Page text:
You dive into the clear, cool water and paddle around a bit, getting your bearings. But all of a sudden you’re surrounded by terrible creatures! They pummel and bite you, and then this message pops up – “You are defeated. Revive at a waypoint.”
This was my experience the first few times I tried underwater combat. Needless to say, it takes some getting used to. You have to be more aware when you’re in the water, because not only are there monsters on all four sides of you, they’re also above and below you. Monitoring your elevation is key, because it could be the difference between you swimming away victoriously or floating along looking like you decided to take a nap in the middle of a lake. I can’t tell you how many times I was happily dog paddling, and then ended up dead because two krait planned a surprise party for me.
Over-aggroing can mean death in any aspect of the game, but it’s especially evident underwater. With a pet, it’s even harder not to over-aggro. More often than not I found myself inching forward, only fighting what I had to in order to reach whatever my current goal was. And nine times out of ten I found myself staying away from any body of water bigger than a fish pond, just to avoid the unpleasantness of the combat. But in order to bring to you the joys and woes from the deep, I sucked it up and dove in.
There wasn’t much water in my starting area (Queensdale), so I had to wander into Kessex Hills before I could really get a taste of underwater gameplay. In Viathan Lake, I found my beloved shark, and my spirits were lifted for a time. Well, until I got mobbed by krait for the umpteenth time. I seem to have developed a personal vendetta against those foul creatures, and was therefore pleasantly surprised to find an event where I could seek revenge – the krait broodmother. Thankfully by the time I got around to it they had already fixed the bug, so the group didn’t have to stay up near the roof of the cave trying to kill her. However, it was still difficult, especially with her babies attacking us with unbridled fury, probably for disturbing their nap time. The lake also had some hidden gems, including the underwater tunnel to get to the Tagotl Grounds.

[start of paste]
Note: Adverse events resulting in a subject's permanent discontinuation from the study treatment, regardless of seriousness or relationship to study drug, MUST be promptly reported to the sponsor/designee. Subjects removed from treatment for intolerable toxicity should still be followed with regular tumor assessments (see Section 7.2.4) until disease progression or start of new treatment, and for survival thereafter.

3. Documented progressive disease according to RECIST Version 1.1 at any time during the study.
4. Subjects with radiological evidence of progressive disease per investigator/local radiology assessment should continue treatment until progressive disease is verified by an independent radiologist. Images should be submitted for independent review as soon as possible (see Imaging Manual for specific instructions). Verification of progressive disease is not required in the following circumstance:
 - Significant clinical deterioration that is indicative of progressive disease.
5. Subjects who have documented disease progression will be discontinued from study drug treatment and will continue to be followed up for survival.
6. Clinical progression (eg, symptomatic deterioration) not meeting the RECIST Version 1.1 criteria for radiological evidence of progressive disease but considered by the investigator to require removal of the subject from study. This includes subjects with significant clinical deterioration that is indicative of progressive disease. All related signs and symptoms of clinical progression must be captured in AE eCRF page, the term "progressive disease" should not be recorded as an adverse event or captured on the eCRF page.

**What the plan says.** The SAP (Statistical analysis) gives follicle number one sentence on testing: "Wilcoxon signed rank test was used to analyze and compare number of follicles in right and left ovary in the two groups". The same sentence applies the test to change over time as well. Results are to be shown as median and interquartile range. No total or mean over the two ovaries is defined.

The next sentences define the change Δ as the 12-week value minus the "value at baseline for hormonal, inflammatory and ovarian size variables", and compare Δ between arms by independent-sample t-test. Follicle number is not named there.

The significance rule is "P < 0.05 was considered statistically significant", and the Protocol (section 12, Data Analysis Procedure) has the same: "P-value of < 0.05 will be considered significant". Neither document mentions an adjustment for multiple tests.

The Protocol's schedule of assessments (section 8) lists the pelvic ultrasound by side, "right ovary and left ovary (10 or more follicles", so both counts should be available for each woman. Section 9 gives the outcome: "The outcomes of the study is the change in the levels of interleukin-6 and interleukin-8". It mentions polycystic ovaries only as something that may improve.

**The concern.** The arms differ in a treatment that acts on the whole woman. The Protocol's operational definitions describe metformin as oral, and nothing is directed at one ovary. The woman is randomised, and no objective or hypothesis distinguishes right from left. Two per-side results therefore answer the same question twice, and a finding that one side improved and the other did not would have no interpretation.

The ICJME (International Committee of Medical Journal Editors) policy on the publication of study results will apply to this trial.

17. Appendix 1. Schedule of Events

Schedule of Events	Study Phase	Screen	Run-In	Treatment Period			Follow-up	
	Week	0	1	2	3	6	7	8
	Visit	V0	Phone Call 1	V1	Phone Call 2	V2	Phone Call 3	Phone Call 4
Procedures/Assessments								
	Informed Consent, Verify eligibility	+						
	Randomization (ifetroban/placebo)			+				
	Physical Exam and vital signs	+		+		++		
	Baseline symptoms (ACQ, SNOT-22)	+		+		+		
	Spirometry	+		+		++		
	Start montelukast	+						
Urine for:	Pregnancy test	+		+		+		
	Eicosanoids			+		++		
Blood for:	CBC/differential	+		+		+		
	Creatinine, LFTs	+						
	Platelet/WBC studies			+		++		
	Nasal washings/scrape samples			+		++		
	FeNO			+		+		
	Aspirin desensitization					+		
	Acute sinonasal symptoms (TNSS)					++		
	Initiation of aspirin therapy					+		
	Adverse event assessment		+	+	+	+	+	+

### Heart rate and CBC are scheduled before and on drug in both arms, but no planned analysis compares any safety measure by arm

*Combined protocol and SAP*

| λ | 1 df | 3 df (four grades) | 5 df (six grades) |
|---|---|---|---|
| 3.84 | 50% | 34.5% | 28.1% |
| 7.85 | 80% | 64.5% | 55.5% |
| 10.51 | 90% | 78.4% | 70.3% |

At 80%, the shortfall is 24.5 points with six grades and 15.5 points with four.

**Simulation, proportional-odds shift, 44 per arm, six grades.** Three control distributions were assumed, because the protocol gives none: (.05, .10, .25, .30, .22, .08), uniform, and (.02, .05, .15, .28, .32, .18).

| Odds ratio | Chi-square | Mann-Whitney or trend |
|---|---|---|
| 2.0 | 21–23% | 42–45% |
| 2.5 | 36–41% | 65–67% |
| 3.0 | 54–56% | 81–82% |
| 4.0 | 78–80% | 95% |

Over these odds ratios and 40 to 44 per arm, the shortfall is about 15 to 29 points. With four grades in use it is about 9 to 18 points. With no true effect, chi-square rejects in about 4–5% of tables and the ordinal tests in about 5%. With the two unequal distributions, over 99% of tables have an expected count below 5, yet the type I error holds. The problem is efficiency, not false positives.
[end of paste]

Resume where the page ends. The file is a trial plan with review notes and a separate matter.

Gendarran Fields had a bigger playground, with two lakes and a river. There were many events, resources, and challenges to face, and there’s another absolutely beautiful tunnel leading from Lake Gendarr to Witherflank River, not to mention the quaggan. I’m sure many of you share my feelings on this one. There are no words to describe how adorable the quaggan are, and the only way you could normally get me in the water was to help out those poor little creatures.
But the mother of all bodies of water that I’ve come across (so far) is Bloodtide Coast. Roughly 75% of the zone is water, and I’ve barely scratched the surface. The scenery is beautiful, and the enemies are very diverse. An underwater Inquest lab? Sure, why not. Undead? Pirates? Come at me, bro. From throwing frog pheromones at poachers (which is way more difficult than it sounds) to teaching quaggan how to raise crabs (there’s not enough aww’s in the world for this one), Bloodtide Coast proved to be one of my favorite zones, not just for underwater play, but as a whole.
At the end of it all, I don’t despise underwater gameplay anymore. In fact, I’m even starting to like it. I’m learning to maneuver better, and fight smarter. And while I still tend to over-aggro (I blame this entirely on my pet, I’m completely innocent in this matter), it’s more manageable. I no longer find myself taking a detour just to avoid going in the water, and that’s a good thing. I would have hated to miss all of the wonderful sights, events, and exciting combat this other world has to offer. And yes, I wouldn’t even want to miss those terrible krait.